The Encyclopedia of Life (EOL, aims to provide unprecedented global access to a broad range of information about life on Earth. It currently contains 3.5 million distinct pages for taxa and provides content for 1.3 million of those pages. The content is primarily contributed by EOL content partners (providers) that have a more limited geographic, taxonomic or topical scope. EOL aggregates these data and automatically integrates them based on associated scientific names and other classification information. EOL also provides interfaces for curation and direct content addition. All materials in EOL are either in the public domain or licensed under a Creative Commons license. In addition to the web interface, EOL is also accessible through an Application Programming Interface.

In this paper, we review recent developments added for Version 2 of the web site and subsequent releases through Version 2.2, which have made EOL more engaging, personal, accessible and internationalizable. We outline the core features and technical architecture of the system. We summarize milestones achieved so far by EOL to present results of the current system implementation and establish benchmarks upon which to judge future improvements.

We have shown that it is possible to successfully integrate large amounts of descriptive biodiversity data from diverse sources into a robust, standards-based, dynamic, and scalable infrastructure. Increasing global participation and the emergence of EOL-powered applications demonstrate that EOL is becoming a significant resource for anyone interested in biological diversity.

This section on the organization of the taxonomy for the Encyclopedia of Life v2 seems particularly relevant:

Resource documents made available by content partners define the text and multimedia being provided as well as the taxa to which the content refers, the associations between content and taxa, and the associations among taxa (i.e. taxonomies). Expert taxonomists often disagree about the best classification for a given group of organisms, and there is no universal taxonomy for partners to adhere to (Patterson et al. 2008, Rotman et al. 2012a, Yoon and Rose 2001). As an aggregator, EOL accepts all taxonomic viewpoints from partners and attempts to assign them to existing Taxon Pages, or create new Taxon Pages when necessary. A reconciliation algorithm uses incoming taxon information, previously indexed data, and assertions from our curators to determine the best aggregation strategy. (links omitted)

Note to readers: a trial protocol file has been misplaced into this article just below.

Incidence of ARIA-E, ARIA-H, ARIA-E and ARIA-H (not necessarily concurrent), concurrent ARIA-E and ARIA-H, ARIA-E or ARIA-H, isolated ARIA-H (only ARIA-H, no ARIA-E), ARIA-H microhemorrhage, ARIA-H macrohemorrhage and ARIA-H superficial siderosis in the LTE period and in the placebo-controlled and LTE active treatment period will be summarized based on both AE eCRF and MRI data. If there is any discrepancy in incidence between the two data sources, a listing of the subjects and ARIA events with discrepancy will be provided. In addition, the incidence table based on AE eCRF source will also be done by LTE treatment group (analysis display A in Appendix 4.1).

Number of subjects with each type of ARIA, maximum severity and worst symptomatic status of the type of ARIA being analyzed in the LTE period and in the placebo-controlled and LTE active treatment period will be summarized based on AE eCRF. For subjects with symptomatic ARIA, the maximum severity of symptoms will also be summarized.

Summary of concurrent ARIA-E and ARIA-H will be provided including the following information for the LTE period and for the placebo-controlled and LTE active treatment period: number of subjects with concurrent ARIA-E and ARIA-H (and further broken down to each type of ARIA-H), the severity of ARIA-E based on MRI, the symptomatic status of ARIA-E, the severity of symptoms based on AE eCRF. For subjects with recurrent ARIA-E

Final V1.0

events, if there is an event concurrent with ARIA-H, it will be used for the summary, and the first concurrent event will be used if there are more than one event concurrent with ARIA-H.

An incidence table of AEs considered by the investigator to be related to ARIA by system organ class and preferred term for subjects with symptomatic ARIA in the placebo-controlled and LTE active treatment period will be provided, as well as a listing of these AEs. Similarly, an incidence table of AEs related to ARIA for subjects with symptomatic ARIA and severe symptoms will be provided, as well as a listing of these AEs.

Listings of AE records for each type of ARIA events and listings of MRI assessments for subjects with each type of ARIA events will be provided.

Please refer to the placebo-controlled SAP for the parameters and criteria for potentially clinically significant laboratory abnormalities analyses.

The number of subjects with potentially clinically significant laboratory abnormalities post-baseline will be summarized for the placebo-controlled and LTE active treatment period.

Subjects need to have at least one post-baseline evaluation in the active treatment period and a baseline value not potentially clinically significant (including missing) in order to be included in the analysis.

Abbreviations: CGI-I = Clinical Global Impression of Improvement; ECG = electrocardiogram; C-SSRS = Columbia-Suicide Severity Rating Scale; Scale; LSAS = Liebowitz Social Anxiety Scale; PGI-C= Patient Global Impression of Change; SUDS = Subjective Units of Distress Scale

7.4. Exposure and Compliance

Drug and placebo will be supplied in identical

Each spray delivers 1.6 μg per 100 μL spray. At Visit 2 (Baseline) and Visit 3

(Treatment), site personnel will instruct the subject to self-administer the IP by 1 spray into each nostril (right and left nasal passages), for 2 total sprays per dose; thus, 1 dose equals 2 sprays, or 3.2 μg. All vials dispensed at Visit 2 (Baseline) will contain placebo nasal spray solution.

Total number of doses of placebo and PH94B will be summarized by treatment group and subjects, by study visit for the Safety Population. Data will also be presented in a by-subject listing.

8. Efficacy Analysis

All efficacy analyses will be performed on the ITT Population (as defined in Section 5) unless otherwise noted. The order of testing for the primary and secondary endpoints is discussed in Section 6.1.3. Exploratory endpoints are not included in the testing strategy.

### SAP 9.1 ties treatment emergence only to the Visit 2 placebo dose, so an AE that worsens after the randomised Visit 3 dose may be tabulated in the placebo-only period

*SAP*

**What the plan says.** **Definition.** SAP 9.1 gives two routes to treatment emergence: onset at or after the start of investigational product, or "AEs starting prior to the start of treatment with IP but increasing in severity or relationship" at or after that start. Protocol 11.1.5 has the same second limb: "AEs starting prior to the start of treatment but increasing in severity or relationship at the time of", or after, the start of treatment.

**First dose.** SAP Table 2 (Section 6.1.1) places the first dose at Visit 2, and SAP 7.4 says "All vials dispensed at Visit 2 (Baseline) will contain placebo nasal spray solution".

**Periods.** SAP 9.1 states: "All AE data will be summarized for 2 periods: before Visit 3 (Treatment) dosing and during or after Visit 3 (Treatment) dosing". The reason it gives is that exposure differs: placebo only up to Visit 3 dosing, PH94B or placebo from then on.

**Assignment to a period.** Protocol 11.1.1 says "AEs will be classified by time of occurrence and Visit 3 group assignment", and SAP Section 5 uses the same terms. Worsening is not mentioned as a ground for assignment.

Integration of information without agreement on a single view of the information. (Have we heard this before?)

If you think of the taxon pages as proxies, it is easier to see the topic map aspects of this project.


Saturday, October 12th, 2013


From the about page:

NYCpedia is a new data encyclopedia about New York City.

This is a beta preview, so bear with us as we work out the bugs, add tons more features and add new data.

NYCpedia is organized so you can search for information about a borough, neighborhood, or zip code. From there you can find insights about jobs, education, healthy living, real estate, transportation and more. We pull up-to-date information from open data sources and link it up so it’s easier to explore, but you can always check out the original source. We are constantly looking to add new data sources, so if you know of a great dataset that should be in NYCpedia, let us know.

Need data services for your NYC-based business, non-profit, or academic institution? Contact us to find out how you can link your organization’s data to NYCpedia.

Based on the PediaCities platform, whose about page says:

Ontodia created the PediaCities platform to curate, organize, and link data about cities. Check out our first PediaCities knowledgebase at for a demonstration of what clean linked data looks like. Ontodia was founded in 2012 by Joel Natividad and Sami Baig following their success at NYCBigApps 3.0, where they won the Grand Prize for NYCFacets. The PediaCities platform, with NYCpedia as the first PediaCity, is our attempt to add value on top of NYC’s incredible open data ecosystem.

I was disappointed until I got deep enough in the map.

Try:, which is the 10006 zip code.

It’s clean, easy to navigate, not all the data possible but targeted at the usual user.

I suspect a fairly homogeneous data set but I can’t say for sure.

Probably because it is in beta, there did not appear to be any non-English interfaces? Would suspect that is going to be an early added feature if it isn’t already on the development map.

BTW, if you are interested in data from New York City, try NYC Open Data with over 1100 data sets currently available.